The Department for Education’s view has always been that schools should be free to determine their own approach to the teaching of RE, in line with the statutory requirements.
Following a recent Judicial Review of the Religious Studies GCSE, the Administrative Court found against the Department for Education on a narrow, technical point.
This does not affect how schools are teaching religious education.
The Government considers the judgment to have no broader impact on any aspect of its policy in relation to the RE curriculum or the RS GCSE subject content for schools with or without a religious character, nor on the current inspection arrangements.
Specifically, the Government’s policy remains that:
• Schools and Agreed Syllabus Conferences (ASCs) should be free to determine their own approach to the teaching of RE and the selection of the appropriate RS GCSE.
• There is no requirement for an individual school’s curriculum to mirror the make-up of the national or local population, curriculums should continue to be locally determined.
• Schools and ASCs are at liberty to use a range of relevant factors to determine their RE curriculum, including the intellectual rigour it presents and its role in supporting pupils’ development as world citizens.
• There is no obligation for any school or ASC to give equal air time to the teaching of religious and non-religious views.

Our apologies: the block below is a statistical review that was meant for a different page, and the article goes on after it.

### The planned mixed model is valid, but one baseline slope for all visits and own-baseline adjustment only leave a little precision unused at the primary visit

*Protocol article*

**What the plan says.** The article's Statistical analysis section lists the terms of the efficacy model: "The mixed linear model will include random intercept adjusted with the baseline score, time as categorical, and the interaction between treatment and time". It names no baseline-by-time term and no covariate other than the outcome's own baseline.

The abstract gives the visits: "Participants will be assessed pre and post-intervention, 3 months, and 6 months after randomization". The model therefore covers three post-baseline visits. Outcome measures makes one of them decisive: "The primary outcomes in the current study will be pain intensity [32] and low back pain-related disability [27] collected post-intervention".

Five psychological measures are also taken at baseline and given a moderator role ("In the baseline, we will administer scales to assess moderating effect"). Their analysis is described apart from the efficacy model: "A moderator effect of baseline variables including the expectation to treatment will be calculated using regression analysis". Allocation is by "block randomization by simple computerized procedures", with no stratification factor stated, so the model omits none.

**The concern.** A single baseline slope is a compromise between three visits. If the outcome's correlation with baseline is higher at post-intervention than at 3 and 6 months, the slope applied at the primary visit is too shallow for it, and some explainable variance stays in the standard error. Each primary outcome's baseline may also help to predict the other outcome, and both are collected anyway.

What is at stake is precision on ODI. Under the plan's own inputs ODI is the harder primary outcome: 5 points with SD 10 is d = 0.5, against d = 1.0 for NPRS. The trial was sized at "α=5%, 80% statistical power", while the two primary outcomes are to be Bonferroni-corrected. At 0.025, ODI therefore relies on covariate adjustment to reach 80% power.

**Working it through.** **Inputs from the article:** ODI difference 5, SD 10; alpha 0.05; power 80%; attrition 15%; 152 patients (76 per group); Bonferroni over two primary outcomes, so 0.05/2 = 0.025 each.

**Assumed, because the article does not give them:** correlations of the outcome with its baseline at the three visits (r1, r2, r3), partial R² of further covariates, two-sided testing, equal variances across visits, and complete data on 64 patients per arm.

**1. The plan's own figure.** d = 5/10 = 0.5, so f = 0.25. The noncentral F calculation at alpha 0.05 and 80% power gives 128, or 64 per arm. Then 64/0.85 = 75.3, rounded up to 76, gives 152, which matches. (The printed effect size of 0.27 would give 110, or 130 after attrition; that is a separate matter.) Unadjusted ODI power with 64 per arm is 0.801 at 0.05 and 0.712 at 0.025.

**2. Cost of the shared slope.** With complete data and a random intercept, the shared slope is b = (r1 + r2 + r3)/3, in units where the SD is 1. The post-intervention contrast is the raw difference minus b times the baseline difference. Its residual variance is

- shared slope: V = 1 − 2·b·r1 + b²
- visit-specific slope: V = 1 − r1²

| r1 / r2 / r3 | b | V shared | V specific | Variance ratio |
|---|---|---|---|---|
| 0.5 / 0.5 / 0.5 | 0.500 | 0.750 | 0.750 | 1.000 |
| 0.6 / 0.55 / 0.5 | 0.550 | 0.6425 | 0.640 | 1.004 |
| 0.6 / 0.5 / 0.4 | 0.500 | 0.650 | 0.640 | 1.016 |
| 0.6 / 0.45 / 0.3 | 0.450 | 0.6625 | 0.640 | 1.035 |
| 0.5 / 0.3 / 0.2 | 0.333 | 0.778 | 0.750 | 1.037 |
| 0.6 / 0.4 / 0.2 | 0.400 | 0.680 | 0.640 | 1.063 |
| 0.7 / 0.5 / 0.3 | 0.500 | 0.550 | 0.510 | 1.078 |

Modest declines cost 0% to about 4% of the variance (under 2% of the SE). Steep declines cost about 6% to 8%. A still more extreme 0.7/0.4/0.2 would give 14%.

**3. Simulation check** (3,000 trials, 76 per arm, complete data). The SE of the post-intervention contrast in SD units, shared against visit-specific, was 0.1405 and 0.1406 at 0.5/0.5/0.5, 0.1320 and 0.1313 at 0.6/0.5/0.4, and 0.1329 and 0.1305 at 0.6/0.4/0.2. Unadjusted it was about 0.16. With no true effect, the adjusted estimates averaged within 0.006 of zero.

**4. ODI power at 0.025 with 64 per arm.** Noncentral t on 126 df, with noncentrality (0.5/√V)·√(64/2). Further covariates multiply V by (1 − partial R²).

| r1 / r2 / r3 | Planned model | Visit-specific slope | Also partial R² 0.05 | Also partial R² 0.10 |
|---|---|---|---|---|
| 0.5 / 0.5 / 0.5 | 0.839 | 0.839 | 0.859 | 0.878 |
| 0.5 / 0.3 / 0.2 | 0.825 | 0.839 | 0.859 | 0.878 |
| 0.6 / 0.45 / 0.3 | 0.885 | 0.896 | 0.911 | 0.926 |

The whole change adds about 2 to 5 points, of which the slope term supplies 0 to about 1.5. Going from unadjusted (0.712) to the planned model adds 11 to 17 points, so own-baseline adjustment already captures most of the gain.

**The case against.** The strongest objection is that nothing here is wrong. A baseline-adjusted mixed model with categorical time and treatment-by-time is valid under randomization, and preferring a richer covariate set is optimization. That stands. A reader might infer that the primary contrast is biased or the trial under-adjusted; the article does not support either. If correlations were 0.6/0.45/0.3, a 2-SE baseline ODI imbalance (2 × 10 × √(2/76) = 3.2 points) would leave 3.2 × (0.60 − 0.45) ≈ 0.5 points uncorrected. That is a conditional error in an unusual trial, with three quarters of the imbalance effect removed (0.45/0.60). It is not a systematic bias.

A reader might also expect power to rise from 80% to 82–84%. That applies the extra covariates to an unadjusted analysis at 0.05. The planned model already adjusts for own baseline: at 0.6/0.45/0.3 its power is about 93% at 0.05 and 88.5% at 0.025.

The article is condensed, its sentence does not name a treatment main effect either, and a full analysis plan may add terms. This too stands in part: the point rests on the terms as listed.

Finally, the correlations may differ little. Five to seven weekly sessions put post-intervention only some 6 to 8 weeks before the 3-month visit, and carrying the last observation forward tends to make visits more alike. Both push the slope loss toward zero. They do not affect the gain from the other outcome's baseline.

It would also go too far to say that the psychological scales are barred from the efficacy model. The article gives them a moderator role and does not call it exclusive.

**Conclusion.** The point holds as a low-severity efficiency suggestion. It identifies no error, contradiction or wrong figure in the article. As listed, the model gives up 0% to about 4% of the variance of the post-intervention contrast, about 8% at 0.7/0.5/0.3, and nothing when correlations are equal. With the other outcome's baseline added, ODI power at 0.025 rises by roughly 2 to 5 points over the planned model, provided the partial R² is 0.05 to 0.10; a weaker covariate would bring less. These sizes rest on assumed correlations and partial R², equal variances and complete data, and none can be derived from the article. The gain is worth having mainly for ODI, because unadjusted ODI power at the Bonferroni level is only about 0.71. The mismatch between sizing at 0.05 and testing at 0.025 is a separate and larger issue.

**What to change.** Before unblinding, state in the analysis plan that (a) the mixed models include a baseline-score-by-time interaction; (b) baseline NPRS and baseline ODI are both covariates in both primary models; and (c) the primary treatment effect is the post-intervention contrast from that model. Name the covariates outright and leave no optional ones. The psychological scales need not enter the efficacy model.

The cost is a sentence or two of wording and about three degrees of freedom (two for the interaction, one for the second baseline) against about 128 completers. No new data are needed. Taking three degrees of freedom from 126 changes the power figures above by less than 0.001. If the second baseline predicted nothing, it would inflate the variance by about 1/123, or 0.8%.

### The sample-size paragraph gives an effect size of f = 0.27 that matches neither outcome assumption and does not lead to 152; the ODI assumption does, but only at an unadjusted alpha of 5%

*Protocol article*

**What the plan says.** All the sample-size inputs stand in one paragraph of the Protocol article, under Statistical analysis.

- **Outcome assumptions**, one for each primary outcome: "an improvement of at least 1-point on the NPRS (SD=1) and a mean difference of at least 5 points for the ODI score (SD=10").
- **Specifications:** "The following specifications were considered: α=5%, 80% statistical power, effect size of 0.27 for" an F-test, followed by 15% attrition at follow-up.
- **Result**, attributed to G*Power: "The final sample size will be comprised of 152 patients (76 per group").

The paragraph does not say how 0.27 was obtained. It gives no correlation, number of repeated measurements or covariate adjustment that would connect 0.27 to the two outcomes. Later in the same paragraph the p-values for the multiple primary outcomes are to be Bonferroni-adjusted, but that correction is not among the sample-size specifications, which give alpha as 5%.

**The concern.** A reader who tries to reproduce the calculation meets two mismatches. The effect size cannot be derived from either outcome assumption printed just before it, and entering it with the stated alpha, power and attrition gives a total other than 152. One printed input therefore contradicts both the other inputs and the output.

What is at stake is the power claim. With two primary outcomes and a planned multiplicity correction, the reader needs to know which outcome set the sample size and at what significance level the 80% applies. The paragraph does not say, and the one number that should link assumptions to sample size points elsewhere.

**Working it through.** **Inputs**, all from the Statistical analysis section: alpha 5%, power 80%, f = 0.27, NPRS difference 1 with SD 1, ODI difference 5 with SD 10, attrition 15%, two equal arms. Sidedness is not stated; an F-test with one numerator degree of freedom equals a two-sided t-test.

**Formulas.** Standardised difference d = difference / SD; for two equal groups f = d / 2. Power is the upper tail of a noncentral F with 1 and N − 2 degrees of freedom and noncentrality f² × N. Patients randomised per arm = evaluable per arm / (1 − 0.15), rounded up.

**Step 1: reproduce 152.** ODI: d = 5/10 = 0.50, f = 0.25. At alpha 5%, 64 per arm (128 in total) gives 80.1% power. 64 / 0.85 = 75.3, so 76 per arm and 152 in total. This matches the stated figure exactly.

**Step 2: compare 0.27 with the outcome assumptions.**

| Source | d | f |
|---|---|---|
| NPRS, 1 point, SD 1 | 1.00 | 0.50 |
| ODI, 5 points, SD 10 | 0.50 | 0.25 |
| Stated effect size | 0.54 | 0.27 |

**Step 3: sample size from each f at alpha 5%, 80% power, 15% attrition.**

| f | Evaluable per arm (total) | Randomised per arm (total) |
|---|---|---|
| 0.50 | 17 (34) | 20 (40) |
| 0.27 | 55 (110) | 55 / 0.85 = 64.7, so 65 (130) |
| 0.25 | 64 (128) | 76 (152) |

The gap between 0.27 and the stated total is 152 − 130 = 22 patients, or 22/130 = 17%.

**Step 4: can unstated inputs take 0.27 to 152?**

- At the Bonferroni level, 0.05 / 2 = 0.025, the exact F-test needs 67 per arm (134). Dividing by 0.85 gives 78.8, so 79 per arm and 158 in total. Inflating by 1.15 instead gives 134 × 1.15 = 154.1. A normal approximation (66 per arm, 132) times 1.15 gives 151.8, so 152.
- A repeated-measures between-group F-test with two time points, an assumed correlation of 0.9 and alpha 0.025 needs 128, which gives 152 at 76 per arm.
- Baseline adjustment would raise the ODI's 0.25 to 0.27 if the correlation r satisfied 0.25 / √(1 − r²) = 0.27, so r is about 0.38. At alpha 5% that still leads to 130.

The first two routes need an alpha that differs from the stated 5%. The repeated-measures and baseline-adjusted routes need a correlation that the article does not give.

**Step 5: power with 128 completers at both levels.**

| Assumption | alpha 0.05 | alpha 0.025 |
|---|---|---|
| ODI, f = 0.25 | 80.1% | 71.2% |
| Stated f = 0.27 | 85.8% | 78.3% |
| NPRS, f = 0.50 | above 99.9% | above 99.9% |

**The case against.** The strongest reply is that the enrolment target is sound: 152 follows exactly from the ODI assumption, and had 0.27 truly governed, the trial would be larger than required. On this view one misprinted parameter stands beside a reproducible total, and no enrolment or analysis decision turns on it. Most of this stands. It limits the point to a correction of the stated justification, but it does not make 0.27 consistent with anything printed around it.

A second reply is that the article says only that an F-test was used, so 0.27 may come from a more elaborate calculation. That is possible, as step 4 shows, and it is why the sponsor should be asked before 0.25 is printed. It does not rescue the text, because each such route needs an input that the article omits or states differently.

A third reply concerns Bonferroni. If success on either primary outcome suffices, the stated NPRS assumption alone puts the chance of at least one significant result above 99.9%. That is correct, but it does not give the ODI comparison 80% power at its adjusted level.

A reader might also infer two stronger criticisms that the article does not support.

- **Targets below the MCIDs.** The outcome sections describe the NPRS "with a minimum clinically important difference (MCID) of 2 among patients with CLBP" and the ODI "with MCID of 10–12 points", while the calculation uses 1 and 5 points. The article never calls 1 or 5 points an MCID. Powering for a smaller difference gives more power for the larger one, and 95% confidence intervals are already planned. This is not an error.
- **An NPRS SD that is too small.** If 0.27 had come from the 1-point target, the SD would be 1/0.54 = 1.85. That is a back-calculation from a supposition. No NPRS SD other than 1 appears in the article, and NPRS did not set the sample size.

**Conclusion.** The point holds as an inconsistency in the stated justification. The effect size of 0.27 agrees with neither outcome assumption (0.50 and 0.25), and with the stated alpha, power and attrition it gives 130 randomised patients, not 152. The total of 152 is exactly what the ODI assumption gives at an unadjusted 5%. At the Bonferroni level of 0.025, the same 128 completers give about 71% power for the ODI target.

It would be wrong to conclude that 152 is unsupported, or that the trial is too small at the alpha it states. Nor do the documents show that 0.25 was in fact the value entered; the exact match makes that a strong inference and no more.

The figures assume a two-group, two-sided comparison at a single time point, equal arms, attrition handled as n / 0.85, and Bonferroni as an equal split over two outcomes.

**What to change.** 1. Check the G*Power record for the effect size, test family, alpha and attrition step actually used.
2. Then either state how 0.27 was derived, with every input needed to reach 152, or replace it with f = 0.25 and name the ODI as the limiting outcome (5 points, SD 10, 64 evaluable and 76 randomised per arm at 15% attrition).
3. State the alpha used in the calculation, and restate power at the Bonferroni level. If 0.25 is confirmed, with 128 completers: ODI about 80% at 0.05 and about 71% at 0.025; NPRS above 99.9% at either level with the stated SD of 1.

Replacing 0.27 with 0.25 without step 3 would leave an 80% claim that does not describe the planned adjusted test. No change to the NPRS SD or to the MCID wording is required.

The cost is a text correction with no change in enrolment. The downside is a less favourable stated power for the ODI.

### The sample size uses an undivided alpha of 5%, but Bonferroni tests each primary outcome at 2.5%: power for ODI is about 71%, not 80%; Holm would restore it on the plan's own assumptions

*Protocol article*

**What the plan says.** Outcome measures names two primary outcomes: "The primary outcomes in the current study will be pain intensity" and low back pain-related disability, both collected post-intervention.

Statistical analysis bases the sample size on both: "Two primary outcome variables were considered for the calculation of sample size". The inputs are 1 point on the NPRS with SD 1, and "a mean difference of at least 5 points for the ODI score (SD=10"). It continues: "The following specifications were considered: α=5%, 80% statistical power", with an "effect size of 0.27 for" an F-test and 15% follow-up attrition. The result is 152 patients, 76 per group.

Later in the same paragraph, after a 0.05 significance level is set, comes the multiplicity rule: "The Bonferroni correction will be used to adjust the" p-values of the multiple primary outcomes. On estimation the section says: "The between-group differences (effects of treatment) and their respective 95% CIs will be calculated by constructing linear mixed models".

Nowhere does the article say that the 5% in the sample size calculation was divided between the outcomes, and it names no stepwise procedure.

• Curriculum balance (and, therefore, compliance with statutory requirements) can be achieved across the key stages. There is no obligation on any school to cover the teaching of non-religious world views (or any other particular aspect of the RE curriculum) in key stage 4 specifically. Rather it is for schools and ASCs to determine how they meet their wider obligations across the key stages.
• Schools are, therefore, not obliged to choose a GCSE specification that meets the entirety of their wider obligations, as long as they are satisfied that they will meet them through their RE curriculum across the key stages.
• For schools without a religious character, the RE curriculum needs to reflect the fact that the religious traditions in Great Britain are, in the main, Christian whilst taking account of the teaching and practices of the other principal religions represented in Great Britain (S375 Education Act 1996).
The judgement identifies a technical, legal concern with paragraph 2 of the introduction to the Religious Studies (RS) GCSE subject content:
“By setting out the range of subject content and areas of study for GCSE specifications in religious studies, the subject content is consistent with the requirements for the statutory provision of religious education in current legislation as it applies to different types of school.”
The Court concluded that this amounted to an assurance to all schools without a religious character that they could always wholly rely on any and all possible routes through the RS GCSE to ensure compliance with their statutory responsibilities.
This was not how the paragraph was ever intended to be read. We intended it simply to reflect that the subject content is not incompatible with those statutory responsibilities and may act as a possible element in complying with those responsibilities.
Paragraph 2 is now to be understood and applied in the sense set out in the previous two
paragraphs. The Government’s clear view is that schools following this approach will be fully in line with their statutory requirements.